• Scholarships, fellowships, assistantships, grants, or loans from your university, government, or private sources.

  • Employment status of family members who will be supporting you, in the form of a company letterhead or copies of income tax statements.

  • Form I-134, or an Affidavit of Support, if you are being sponsored by a U.S. citizen or someone holding a green card.*

danger Note that if there is an unusually large amount of recent deposit in your bank account, it will raise their suspicion that it was borrowed from a friend or relative for the sake of the interview. To avoid that, attach an official document or something in writing, explaining the source of the fund.

Immigrant Intent

If you come across as someone who has immigrant intent, meaning someone who wants to settle down in the U.S. (or a foreign country), they will most likely reject your visa.

How to Avoid

By default, the consular officer will assume that your intent is to settle down abroad. The burden of proof is on you to display nonimmigrant intent by proving that your visit is temporary in nature. Boston University’s ISSO says,*

The way you can try to prove your non-immigrant intent is by giving the Consular officer documents that indicate that you have strong ties to your country. The stronger your financial, employment or family ties to your country, the more likely it is that the Consular officer will believe that you intend to return home.

Breaking that down into more detail, you need to show evidence of one or more of the following:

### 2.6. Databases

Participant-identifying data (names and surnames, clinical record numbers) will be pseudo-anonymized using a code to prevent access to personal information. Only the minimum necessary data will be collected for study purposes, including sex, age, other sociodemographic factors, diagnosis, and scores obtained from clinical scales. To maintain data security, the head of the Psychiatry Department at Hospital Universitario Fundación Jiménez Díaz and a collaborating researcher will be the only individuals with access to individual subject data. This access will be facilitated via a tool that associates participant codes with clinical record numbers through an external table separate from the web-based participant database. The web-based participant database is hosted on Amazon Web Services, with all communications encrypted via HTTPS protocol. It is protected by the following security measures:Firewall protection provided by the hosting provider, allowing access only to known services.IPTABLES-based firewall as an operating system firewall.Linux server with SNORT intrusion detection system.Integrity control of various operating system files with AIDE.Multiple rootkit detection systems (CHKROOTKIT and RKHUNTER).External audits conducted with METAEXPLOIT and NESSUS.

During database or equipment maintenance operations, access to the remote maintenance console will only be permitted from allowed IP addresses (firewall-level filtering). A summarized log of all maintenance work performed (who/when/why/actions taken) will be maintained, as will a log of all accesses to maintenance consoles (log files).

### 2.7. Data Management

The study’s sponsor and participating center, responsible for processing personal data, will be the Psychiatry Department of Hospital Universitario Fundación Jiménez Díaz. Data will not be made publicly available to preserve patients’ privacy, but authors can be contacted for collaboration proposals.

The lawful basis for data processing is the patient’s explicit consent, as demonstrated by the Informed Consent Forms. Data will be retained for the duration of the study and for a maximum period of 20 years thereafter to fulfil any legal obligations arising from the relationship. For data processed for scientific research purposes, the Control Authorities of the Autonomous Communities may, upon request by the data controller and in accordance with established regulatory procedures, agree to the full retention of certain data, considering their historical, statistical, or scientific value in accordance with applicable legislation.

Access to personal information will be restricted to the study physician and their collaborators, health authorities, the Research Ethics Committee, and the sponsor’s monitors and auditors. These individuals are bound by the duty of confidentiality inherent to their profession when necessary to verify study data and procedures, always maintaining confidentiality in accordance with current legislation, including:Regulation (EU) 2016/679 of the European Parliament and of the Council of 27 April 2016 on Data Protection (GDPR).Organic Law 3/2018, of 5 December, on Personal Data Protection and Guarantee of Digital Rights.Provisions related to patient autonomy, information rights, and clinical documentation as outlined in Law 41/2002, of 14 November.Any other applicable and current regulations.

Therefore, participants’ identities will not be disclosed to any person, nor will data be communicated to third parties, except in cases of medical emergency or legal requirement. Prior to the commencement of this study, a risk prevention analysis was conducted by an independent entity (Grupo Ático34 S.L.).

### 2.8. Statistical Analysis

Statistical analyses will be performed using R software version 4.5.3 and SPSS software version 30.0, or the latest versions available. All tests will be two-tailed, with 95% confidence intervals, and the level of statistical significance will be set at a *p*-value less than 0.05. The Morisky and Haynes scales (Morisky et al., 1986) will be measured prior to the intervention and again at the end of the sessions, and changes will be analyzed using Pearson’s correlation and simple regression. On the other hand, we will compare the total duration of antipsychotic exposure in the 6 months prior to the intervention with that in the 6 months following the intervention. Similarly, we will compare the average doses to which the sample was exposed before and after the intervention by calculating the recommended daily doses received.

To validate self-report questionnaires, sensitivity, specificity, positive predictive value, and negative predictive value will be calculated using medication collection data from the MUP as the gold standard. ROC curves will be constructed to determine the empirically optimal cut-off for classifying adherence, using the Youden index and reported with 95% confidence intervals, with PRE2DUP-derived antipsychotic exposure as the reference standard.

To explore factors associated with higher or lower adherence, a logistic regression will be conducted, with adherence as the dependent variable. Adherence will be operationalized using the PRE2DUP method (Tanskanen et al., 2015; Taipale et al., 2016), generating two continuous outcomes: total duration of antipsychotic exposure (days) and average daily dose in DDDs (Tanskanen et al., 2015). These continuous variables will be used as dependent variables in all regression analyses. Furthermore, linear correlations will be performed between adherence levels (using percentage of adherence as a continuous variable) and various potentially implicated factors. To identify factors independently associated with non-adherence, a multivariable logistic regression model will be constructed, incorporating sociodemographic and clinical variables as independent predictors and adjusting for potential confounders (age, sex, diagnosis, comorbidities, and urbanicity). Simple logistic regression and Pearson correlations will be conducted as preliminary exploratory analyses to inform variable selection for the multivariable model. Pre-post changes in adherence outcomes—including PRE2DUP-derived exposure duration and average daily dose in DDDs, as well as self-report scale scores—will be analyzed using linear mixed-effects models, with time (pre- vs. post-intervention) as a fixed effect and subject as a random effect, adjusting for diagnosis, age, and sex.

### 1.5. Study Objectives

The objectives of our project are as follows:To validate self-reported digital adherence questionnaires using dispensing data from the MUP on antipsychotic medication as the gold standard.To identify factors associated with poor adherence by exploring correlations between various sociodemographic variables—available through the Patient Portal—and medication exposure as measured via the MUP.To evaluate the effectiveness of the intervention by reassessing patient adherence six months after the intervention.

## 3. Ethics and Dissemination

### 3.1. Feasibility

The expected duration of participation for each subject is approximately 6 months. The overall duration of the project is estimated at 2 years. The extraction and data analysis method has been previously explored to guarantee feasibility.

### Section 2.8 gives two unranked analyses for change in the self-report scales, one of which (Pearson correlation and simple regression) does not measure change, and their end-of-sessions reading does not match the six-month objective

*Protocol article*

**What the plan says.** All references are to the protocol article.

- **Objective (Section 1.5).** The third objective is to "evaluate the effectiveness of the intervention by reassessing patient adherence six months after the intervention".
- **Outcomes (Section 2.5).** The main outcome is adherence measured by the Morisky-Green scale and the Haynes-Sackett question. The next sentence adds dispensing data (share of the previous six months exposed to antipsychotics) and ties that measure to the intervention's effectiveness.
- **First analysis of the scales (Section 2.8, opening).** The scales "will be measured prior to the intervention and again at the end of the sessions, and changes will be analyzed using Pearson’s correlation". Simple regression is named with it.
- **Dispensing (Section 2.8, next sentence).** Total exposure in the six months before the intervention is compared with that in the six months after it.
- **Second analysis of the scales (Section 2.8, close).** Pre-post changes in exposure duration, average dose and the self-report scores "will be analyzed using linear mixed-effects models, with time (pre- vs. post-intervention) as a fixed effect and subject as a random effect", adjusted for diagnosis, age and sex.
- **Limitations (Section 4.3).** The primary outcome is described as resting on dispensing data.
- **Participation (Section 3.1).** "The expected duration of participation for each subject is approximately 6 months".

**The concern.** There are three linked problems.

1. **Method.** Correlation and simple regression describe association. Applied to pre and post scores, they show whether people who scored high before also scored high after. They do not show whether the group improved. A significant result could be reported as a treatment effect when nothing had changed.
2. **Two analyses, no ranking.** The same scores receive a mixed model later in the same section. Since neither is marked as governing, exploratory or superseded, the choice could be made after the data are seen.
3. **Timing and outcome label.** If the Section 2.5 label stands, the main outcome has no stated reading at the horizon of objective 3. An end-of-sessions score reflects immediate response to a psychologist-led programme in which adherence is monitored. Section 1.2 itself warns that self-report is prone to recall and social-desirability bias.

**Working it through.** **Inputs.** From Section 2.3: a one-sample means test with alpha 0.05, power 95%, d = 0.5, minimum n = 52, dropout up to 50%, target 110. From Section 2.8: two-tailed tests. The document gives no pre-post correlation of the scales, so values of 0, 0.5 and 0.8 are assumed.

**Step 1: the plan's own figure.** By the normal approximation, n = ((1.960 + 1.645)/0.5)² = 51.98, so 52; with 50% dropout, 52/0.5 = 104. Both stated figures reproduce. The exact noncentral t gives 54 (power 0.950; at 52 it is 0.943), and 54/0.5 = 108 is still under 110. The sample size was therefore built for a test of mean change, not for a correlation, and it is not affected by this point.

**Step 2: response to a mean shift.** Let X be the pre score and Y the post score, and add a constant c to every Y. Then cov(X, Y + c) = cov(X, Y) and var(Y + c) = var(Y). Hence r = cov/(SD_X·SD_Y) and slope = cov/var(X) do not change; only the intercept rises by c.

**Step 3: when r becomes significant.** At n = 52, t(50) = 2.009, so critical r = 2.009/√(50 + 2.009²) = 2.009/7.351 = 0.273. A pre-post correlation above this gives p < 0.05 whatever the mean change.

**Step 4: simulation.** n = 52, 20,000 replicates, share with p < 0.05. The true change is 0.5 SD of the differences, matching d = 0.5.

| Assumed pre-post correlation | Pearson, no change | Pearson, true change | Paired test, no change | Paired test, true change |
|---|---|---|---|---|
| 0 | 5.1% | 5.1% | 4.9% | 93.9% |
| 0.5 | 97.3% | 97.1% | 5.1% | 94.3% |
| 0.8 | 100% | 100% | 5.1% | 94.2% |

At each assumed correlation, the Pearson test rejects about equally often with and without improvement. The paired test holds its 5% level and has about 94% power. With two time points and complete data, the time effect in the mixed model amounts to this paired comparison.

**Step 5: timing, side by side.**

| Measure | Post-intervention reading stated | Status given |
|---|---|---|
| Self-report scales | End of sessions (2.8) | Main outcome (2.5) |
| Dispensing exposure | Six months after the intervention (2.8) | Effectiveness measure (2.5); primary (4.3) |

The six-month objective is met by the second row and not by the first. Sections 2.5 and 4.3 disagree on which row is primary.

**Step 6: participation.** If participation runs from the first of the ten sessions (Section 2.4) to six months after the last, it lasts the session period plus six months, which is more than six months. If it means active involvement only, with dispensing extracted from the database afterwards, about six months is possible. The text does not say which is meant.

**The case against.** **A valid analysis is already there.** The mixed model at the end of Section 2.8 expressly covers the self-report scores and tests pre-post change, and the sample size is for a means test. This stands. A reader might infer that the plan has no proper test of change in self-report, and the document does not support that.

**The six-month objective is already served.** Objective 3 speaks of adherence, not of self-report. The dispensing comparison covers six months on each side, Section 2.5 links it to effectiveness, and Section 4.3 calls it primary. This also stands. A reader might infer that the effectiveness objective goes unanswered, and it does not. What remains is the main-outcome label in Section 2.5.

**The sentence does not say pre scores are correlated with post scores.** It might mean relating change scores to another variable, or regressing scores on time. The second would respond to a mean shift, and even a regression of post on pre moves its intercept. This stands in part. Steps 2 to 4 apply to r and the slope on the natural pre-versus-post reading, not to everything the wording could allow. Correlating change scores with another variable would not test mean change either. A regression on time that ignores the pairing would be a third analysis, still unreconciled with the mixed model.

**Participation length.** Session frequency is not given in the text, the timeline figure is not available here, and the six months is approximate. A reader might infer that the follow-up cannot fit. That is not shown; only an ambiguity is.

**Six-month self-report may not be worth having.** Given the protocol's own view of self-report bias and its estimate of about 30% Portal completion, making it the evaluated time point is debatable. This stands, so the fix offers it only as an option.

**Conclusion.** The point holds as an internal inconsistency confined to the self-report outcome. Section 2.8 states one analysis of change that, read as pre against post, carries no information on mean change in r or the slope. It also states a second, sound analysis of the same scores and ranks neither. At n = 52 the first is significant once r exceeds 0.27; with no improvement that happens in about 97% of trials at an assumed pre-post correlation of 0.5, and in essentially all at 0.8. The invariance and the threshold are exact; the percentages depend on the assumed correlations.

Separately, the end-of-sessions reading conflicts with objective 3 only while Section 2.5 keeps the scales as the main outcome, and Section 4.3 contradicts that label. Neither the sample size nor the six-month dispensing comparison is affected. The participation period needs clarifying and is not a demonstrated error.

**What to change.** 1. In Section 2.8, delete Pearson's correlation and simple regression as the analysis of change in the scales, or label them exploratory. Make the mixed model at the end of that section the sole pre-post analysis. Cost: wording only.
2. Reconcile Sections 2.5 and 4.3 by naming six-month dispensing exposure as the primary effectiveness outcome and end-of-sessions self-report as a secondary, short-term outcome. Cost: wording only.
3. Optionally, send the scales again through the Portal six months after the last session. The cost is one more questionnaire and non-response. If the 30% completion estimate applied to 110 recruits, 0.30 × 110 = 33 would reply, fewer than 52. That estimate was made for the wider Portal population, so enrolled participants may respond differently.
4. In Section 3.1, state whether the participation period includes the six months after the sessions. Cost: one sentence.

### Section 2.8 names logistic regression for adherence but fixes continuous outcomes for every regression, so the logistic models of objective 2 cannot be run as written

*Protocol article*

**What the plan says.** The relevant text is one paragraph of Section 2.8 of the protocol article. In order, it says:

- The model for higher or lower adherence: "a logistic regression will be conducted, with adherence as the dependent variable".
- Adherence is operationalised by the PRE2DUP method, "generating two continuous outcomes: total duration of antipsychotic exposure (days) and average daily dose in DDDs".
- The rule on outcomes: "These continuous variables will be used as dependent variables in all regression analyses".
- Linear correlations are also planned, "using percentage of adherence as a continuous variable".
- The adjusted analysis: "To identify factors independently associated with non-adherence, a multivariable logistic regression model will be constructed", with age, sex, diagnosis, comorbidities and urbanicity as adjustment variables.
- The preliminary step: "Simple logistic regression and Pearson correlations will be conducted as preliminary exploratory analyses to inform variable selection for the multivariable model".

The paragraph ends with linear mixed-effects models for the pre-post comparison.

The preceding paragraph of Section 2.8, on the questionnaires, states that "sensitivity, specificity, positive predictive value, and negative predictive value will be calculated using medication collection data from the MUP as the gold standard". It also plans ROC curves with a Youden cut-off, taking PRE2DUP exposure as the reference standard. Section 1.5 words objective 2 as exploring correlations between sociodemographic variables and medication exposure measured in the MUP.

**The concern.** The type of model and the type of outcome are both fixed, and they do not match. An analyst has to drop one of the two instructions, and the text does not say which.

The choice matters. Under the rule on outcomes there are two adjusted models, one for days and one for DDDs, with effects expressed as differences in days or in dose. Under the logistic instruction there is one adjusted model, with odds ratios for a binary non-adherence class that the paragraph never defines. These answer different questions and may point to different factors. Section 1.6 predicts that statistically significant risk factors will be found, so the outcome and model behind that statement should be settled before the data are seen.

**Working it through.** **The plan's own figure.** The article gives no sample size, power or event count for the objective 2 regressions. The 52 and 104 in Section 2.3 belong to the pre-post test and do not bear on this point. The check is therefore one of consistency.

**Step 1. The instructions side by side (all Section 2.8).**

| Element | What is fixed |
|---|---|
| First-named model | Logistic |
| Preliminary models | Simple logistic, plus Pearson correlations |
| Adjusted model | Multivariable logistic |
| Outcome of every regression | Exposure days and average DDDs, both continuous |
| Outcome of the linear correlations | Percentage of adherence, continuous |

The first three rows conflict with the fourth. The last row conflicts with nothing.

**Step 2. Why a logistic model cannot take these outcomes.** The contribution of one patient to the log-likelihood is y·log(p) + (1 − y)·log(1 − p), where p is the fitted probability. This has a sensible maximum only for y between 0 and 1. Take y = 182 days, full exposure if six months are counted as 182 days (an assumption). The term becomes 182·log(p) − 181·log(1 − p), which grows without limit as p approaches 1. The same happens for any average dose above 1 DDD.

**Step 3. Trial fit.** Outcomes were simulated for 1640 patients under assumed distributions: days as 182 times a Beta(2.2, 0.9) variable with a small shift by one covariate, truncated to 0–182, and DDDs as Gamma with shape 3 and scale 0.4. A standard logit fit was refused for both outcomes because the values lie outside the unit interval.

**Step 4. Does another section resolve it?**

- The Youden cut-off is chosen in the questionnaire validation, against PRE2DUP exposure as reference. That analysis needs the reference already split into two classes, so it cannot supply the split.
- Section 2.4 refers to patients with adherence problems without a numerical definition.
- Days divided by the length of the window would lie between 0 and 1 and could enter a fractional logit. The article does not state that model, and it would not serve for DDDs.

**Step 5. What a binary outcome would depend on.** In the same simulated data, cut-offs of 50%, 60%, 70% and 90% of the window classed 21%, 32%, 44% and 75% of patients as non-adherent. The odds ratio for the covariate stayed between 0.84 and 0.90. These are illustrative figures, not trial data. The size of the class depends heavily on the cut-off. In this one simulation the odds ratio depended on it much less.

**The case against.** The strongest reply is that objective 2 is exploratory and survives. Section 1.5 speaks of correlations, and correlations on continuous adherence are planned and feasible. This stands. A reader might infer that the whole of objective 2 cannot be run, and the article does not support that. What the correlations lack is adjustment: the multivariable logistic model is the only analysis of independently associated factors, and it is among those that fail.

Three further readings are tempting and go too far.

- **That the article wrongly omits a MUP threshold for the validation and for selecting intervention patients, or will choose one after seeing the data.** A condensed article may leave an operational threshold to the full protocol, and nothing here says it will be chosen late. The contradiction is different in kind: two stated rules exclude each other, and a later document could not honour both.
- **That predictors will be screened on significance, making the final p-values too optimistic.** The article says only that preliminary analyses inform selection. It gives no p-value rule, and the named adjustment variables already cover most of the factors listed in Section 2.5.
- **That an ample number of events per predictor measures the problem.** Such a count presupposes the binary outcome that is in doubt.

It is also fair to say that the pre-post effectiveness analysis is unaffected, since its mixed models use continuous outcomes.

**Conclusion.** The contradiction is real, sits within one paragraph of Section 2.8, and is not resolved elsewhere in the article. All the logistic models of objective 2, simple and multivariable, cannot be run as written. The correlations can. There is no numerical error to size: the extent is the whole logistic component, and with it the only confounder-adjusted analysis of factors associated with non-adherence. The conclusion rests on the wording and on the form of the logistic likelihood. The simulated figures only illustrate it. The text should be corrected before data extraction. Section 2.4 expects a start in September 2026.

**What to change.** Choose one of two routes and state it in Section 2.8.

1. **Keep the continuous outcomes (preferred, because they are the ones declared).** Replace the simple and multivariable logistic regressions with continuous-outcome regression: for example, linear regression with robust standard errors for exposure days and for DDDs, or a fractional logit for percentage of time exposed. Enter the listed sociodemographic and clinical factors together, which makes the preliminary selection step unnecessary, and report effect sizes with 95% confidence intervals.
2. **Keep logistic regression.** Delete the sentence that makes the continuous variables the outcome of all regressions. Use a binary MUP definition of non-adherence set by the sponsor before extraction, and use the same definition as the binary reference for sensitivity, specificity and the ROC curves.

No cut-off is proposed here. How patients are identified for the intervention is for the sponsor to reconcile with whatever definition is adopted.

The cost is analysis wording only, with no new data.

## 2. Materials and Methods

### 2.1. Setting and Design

• Financial ties in the form of property owned or investments made in the home country. Note that you cannot show the same documents that you used to show sufficient funds.

  • Employment ties in the form of a letter from your current or prospective employer stating that you will join after your studies.

  • Familial ties in the form of documents proving your relationship to your family along with their proof of residence.

  • Immigration history showing that you have travelled abroad before, and returned back to your home country.

The above might sound like overkill, and in many cases simply stating that you plan to return back to your home country might be enough. However, given that this is one of the top reasons a visa gets rejected, we strongly recommend being safe rather than sorry.

danger Showing the above becomes more critical if one or more of the following is true: one or more members of your family live in the U.S. or are permanent residents, your financial sponsor lives in the U.S., you are married and applying for an F2 visa for your spouse or children, this is your first trip to the U.S., or you have been denied a U.S. visa before.